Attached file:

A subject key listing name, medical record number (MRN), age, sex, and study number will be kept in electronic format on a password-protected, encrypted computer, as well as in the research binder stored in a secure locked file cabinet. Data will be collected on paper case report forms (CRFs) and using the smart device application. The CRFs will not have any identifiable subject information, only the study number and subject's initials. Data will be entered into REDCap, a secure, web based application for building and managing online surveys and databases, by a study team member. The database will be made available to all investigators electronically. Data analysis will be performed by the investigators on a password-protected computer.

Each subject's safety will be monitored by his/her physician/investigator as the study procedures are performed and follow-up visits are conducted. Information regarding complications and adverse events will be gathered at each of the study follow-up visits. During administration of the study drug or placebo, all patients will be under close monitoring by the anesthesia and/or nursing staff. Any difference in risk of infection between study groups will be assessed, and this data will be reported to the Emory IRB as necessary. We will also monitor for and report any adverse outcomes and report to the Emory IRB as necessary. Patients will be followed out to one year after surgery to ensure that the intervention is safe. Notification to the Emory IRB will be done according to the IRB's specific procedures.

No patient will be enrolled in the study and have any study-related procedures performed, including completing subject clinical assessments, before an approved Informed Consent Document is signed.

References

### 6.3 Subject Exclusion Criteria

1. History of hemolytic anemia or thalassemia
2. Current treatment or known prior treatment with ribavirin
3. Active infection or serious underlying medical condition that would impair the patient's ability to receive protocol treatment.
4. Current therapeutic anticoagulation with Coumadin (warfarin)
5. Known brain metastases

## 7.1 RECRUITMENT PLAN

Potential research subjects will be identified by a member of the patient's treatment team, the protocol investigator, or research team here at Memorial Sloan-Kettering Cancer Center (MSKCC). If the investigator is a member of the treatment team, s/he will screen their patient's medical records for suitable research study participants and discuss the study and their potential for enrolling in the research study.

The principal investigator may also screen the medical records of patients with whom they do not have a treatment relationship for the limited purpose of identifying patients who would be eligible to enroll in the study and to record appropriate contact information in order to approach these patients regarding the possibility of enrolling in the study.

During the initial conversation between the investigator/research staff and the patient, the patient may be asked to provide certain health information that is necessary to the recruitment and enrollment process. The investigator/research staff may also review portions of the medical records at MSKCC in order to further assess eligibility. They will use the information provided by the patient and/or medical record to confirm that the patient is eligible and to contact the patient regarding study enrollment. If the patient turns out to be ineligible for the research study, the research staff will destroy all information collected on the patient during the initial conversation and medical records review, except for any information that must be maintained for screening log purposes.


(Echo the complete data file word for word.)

A subject key listing name, medical record number (MRN), age, sex, and study number will be kept in electronic format on a password-protected, encrypted computer, as well as in the research binder stored in a secure locked file cabinet. Data will be collected on paper case report forms (CRFs) and using the smart device application. The CRFs will not have any identifiable subject information, only the study number and subject's initials. Data will be entered into REDCap, a secure, web based application for building and managing online surveys and databases, by a study team member. The database will be made available to all investigators electronically. Data analysis will be performed by the investigators on a password-protected computer.

Each subject's safety will be monitored by his/her physician/investigator as the study procedures are performed and follow-up visits are conducted. Information regarding complications and adverse events will be gathered at each of the study follow-up visits. During administration of the study drug or placebo, all patients will be under close monitoring by the anesthesia and/or nursing staff. Any difference in risk of infection between study groups will be assessed, and this data will be reported to the Emory IRB as necessary. We will also monitor for and report any adverse outcomes and report to the Emory IRB as necessary. Patients will be followed out to one year after surgery to ensure that the intervention is safe. Notification to the Emory IRB will be done according to the IRB's specific procedures.

No patient will be enrolled in the study and have any study-related procedures performed, including completing subject clinical assessments, before an approved Informed Consent Document is signed.

References

### 6.3 Subject Exclusion Criteria

1. History of hemolytic anemia or thalassemia
2. Current treatment or known prior treatment with ribavirin
3. Active infection or serious underlying medical condition that would impair the patient's ability to receive protocol treatment.
4. Current therapeutic anticoagulation with Coumadin (warfarin)
5. Known brain metastases

## 7.1 RECRUITMENT PLAN

Potential research subjects will be identified by a member of the patient's treatment team, the protocol investigator, or research team here at Memorial Sloan-Kettering Cancer Center (MSKCC). If the investigator is a member of the treatment team, s/he will screen their patient's medical records for suitable research study participants and discuss the study and their potential for enrolling in the research study.

The principal investigator may also screen the medical records of patients with whom they do not have a treatment relationship for the limited purpose of identifying patients who would be eligible to enroll in the study and to record appropriate contact information in order to approach these patients regarding the possibility of enrolling in the study.

During the initial conversation between the investigator/research staff and the patient, the patient may be asked to provide certain health information that is necessary to the recruitment and enrollment process. The investigator/research staff may also review portions of the medical records at MSKCC in order to further assess eligibility. They will use the information provided by the patient and/or medical record to confirm that the patient is eligible and to contact the patient regarding study enrollment. If the patient turns out to be ineligible for the research study, the research staff will destroy all information collected on the patient during the initial conversation and medical records review, except for any information that must be maintained for screening log purposes.